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N0RZT
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Posts: 105




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« Reply #6 on: February 22, 2007, 05:50:08 AM »

I used a magmount from '97 to '04.  By '01 I noticed a little marring, but nothing obvious unless you're looking for it.  By '03, though, there was a donut-shaped spot on the roof that was rubbed down to bare metal.

My thought at the time was that the city I'd moved to in '01 made liberal use of brine on the highways in the winter - the mist on the highways caused enough salt crystalization that I had to use washer fluid on the windshield every couple of minutes and the rear window every five minutes.  I thought that the brine getting under the magmount might have added enough abrasive to rub through the paint.  Then I realized the bare metal wasn't rusting, which suggests to me that the brine wasn't getting under the magmount.

When I used the car as a trade-in in '04, the bare spot didn't seem to have reduced the value much - I still got above the blue book trade-in value for a ten-year-old Escort at its mileage.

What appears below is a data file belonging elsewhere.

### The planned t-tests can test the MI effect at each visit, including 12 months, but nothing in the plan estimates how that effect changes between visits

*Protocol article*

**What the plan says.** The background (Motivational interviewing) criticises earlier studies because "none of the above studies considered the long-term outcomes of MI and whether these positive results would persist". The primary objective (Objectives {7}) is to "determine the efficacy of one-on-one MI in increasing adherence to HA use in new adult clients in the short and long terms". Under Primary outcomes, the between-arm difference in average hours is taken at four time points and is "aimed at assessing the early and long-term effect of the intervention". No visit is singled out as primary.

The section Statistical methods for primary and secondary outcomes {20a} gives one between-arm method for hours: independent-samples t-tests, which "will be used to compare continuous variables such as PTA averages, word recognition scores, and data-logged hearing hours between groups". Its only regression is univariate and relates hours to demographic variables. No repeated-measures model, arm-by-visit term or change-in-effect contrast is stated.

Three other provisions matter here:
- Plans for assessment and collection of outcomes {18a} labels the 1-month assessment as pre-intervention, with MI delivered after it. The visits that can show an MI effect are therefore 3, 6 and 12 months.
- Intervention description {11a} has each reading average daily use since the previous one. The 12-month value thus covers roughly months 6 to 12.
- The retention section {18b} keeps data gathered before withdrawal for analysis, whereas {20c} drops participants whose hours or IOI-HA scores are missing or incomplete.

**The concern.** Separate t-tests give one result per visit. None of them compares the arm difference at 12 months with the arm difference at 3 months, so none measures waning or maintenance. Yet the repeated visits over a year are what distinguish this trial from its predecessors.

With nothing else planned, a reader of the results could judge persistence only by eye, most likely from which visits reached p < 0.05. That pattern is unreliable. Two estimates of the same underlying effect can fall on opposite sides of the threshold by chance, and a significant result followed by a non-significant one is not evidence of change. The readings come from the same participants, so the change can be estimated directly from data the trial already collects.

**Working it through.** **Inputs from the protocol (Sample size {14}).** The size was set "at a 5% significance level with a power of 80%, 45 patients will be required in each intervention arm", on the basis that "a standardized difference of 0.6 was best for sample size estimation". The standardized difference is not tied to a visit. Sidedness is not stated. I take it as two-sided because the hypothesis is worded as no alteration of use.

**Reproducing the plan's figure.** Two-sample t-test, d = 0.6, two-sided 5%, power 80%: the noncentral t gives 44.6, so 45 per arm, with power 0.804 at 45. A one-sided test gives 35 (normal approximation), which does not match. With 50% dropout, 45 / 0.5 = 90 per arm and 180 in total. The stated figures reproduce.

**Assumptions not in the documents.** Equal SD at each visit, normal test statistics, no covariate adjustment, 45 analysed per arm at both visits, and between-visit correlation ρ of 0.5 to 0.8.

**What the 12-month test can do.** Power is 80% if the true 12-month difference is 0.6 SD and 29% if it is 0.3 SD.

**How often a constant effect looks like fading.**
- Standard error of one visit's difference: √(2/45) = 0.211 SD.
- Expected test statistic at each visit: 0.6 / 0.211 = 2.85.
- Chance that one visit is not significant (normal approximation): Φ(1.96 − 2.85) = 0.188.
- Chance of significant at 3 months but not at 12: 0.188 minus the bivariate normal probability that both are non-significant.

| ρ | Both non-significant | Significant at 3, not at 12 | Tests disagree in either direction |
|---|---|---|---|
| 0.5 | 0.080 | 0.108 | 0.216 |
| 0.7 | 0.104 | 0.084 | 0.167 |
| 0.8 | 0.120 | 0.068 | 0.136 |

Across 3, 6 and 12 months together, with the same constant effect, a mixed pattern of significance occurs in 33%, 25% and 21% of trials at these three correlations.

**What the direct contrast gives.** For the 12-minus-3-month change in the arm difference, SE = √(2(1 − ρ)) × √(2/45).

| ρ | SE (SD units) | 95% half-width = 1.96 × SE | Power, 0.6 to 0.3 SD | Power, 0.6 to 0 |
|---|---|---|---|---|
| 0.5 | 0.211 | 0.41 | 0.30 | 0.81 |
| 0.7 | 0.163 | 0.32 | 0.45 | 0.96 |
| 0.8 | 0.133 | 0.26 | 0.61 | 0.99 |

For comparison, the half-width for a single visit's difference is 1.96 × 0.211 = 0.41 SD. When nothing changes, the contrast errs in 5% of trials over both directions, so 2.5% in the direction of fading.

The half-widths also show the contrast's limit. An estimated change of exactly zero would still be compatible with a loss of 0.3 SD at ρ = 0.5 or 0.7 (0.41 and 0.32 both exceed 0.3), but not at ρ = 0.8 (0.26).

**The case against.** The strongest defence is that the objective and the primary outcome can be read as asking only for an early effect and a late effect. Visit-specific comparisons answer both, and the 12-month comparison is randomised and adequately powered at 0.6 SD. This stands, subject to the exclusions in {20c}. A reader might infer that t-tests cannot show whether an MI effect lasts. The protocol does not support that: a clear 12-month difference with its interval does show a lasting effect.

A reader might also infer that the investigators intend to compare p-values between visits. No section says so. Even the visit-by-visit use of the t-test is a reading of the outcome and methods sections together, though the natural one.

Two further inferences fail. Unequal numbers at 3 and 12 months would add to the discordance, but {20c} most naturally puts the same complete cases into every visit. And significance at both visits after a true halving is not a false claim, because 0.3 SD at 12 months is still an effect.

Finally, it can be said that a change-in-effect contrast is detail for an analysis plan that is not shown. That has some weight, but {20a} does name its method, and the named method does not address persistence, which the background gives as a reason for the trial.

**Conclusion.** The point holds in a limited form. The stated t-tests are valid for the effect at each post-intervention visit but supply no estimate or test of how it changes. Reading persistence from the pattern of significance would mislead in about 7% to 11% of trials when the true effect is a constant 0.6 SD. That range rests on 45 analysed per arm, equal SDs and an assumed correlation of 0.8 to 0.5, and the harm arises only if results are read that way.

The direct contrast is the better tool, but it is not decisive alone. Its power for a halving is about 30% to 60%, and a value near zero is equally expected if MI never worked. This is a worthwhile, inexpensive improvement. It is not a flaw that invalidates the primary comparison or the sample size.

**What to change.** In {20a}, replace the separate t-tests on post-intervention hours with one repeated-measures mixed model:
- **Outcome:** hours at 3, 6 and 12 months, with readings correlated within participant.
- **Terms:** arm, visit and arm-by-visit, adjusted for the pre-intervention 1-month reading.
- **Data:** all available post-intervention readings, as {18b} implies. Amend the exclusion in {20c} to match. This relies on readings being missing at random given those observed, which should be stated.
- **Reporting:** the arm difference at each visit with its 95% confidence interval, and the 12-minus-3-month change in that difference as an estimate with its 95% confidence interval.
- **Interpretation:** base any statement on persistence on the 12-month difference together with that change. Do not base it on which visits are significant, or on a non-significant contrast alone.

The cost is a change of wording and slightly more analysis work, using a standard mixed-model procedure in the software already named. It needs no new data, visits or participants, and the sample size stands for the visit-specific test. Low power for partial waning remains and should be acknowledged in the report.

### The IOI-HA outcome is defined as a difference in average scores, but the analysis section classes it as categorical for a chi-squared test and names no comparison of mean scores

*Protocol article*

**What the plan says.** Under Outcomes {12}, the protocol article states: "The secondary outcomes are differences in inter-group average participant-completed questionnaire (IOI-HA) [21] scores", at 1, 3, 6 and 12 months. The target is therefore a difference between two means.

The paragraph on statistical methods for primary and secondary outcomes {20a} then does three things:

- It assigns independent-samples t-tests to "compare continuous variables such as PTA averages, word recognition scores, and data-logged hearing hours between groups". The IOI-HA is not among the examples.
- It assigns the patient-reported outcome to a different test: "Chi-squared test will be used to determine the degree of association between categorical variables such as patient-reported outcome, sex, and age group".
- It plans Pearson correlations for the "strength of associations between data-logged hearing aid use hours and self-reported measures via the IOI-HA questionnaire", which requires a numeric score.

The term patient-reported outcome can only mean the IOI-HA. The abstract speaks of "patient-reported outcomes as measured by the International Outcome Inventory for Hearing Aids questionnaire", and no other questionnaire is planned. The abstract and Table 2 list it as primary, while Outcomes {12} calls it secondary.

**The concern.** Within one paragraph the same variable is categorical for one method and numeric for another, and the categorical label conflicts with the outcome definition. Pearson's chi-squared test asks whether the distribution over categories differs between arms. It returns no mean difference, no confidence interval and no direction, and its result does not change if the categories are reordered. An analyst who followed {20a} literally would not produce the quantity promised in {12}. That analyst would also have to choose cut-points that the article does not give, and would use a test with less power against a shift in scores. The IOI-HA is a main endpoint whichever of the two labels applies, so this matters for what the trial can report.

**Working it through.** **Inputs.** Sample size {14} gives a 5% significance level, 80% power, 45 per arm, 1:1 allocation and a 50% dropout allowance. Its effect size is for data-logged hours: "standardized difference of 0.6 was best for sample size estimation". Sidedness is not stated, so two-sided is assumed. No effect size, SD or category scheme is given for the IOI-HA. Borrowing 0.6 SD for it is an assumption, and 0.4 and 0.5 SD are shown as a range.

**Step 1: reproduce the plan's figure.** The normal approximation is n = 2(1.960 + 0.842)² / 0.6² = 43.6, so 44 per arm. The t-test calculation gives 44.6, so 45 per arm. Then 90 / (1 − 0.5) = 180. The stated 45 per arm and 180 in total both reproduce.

If you're going to use the magmount for only a couple of years, you probably don't have much to worry about.  If you're going to use it for any longer, I'd suggest moving it a few inches every year so that it doesn't rub in any one spot for long.

You may also consider other non-permanent (or semi-permanent) mounting options.  The car I drove until I took over my wife's Escort had a gutter mount.  The car I drive now has a trunk-lip mount.

Take care,
Chris
N0RZT/8
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W4XKE
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Posts: 67




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« Reply #7 on: February 22, 2007, 05:54:39 AM »

After about 4 years use on top of my pickup truck, I see some little holes in the paint (down to the primer) about the size of the diameter of a round toothpick.  Since the truck is older now and it’s hard to see the top of it anyway, I guess it’s no big deal.

What is of concern however, the parts inside the base of the MFJ mag-mount antenna are prone to rust.  (Why use steel parts in an antenna that will be exposed to the elements?)  One day I noticed I couldn’t hear much on the truck radio and a quick check indicated a high VSWR on the cable. (The antenna was about a year old at the time.) I peeled the sticker off the bottom of the antenna base and a pile of rusty junk fell out of it.  These are “fair weather” antennae unless you take the bottom apart and liberally coat everything in sight with RTV sealant.  

I don’t know whether Larsen or Diamond uses stainless steel in theirs or not but I hope to find out before I buy another MFJ antenna.   Johnny